Amistad funding halted pending audit
State payments to Amistad America were halted in late June and will not resume until a state audit of the troubled organization is completed, state officials said Friday.
"We plan to withhold payment to Amistad until OPM completes its audit of Amistad, which is expected to be completed in the next few weeks," said Catherine Smith, commissioner of the state Department of Economic and Community Development, in a letter to Senate Minority Leader Len Fasano, R-North Haven, on Friday.
Fasano had called for DECD to stop payments to Amistad America in recent weeks, including a press release on July 3, a letter to the DECD on Monday and a letter to the governor on Thursday. But it wasn't until Amistad America Executive Director Hanifa Washington announced earlier this week that she was backing out of the schooner Amistad's commitment to attend Sailfest this weekend in New London that information about the suspension of state grant funds to the organization came to light.
Gian-Carl Casa, spokesman for the governor's budget office, the Office of Policy and Management, said Friday that the governor's budget chief Benjamin Barnes made the decision to suspend payments on either June 27 or June 30. Casa said he called Kip Bergstrom, deputy commissioner of the DECD, and told him not to make any more payments in the new fiscal year until the contract was negotiated and settled.
Casa said his office didn't make the announcement to the public because "quite honestly, it didn't occur to us."
"It was an internal decision, it was done because we thought it was appropriate, not necessarily for the PR impact," Casa said.
It remained unclear Friday night whether the schooner Amistad would make it to New London today. Gov. Dannel P. Malloy on Thursday urged Amistad America in strong terms to honor its commitment to Sailfest. "Failure to bring the Amistad to New London would force me to reconsider support of additional state funding when negotiating future budgets with the Connecticut General Assembly," Malloy wrote.
In response, Washington said her organization would exhaust every effort to attend the festival. As of 12:45 p.m. Friday, Amistad's crew was "working around the clock" to prepare the ship for the festival, according to an Amistad America press release.
Fasano said recent actions by the Malloy administration were "disingenuous."
"Nobody said we are not going to fund Amistad anymore - nobody said that," Fasano said. "Now that you guys (The Day) have been a little bit harsher and I have been a little bit harsher, they are saying, 'Of course we are not going to fund the Amistad.' What happened last year? How come they didn't write a letter to Amistad three months ago saying they wouldn't get funding until the audit was finished?"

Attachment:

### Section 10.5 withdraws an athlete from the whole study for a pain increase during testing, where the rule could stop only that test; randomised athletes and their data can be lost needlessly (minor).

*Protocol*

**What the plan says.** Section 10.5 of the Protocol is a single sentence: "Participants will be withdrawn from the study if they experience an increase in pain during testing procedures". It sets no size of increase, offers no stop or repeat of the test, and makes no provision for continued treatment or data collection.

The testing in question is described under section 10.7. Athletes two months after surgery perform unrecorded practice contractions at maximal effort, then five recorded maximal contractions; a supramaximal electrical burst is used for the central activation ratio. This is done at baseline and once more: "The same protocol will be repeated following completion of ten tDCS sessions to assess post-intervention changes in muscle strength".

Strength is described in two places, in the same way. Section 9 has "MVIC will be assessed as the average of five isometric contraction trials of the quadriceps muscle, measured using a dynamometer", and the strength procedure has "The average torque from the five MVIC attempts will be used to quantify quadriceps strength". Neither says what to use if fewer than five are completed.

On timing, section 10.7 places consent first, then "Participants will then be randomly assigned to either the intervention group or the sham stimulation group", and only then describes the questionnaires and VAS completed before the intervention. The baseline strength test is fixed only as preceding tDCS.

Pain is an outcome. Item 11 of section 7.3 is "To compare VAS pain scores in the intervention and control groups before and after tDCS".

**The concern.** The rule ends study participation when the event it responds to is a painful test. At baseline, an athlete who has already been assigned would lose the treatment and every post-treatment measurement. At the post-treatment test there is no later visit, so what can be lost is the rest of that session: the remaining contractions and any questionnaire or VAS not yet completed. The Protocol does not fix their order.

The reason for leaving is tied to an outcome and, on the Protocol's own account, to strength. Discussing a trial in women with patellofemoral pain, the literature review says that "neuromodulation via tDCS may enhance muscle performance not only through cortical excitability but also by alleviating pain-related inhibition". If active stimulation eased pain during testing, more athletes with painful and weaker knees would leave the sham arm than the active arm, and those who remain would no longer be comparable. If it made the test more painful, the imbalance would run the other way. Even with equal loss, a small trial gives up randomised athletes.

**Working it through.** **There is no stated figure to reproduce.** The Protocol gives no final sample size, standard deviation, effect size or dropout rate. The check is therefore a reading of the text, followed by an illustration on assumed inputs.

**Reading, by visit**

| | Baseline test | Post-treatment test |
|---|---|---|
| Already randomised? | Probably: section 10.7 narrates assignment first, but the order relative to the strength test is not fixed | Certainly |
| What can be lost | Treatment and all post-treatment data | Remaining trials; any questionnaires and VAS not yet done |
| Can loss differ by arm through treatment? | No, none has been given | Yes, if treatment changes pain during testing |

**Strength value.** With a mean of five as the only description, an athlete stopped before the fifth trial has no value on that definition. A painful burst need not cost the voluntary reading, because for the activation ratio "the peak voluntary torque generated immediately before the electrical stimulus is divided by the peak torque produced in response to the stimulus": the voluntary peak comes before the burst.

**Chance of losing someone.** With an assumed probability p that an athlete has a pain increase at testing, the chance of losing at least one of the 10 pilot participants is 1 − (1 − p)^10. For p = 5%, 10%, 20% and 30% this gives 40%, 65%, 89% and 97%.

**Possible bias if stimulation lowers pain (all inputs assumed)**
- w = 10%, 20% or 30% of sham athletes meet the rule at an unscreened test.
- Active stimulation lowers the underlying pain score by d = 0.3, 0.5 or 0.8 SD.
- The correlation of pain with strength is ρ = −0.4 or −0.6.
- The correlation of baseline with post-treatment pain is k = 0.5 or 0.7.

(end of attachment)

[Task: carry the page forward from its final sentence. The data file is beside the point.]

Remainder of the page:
Fasano said the state "apparently ignored" and continued to make payments to Amistad America when state Rep. Diana Urban, D-North Stonington, began publicly pushing for an accounting of how Amistad America has spent its state funding more than a year ago.
In Smith's letter to Fasano, she said Amistad America will have to, as part of a fiscal year 2015 contract with the state, submit details on how it plans to spend state funds.
"Did they do this in the past?" Fasano asked.
Bergstrom on Friday provided an electronic copy of Amistad America's contract with the state for the funding period that began July 1, 2013, and ended June 30, 2014.
According to the contract, the grantee must return all unexpended grant funds to the DECD if it closes or substantially reduces or suspends its operations. Promotional material must include the DECD's name, and funds must be expended for the project as described in the grantee's application.
The contract addresses Amistad America's audit at the bottom by requiring the organization to retain the services of a professional accounting firm to prepare its financial records and requiring Amistad America to provide the auditor, assigned by OPM, with all requested records and documentation.
Amistad America lost its nonprofit status with the Internal Revenue Service for failing to file tax returns for three years.
The Amistad was originally scheduled to arrive at Sailfest today and be open for dockside tours and sailing excursions. Washington said on Tuesday that the ship wouldn't be coming in part because of The Day's coverage of how the organization has spent $8 million in state funding.
The U.S. Coast Guard said Thursday that the ship's license is valid until October.
Day staff writer Ann Baldelli contributed to this report.
Stories that may interest you
The board on Wednesday tentatively selected an Avon attorney to probe how school officials handled years of sexual harassment allegations against teacher and coach Timothy Chokas.
“When you are busy creating, you forget about your ailments; you focus on what you are doing instead,” Laite said.
Local health departments, hospitals and schools in Connecticut are ready to cope with a rapidly changing situation.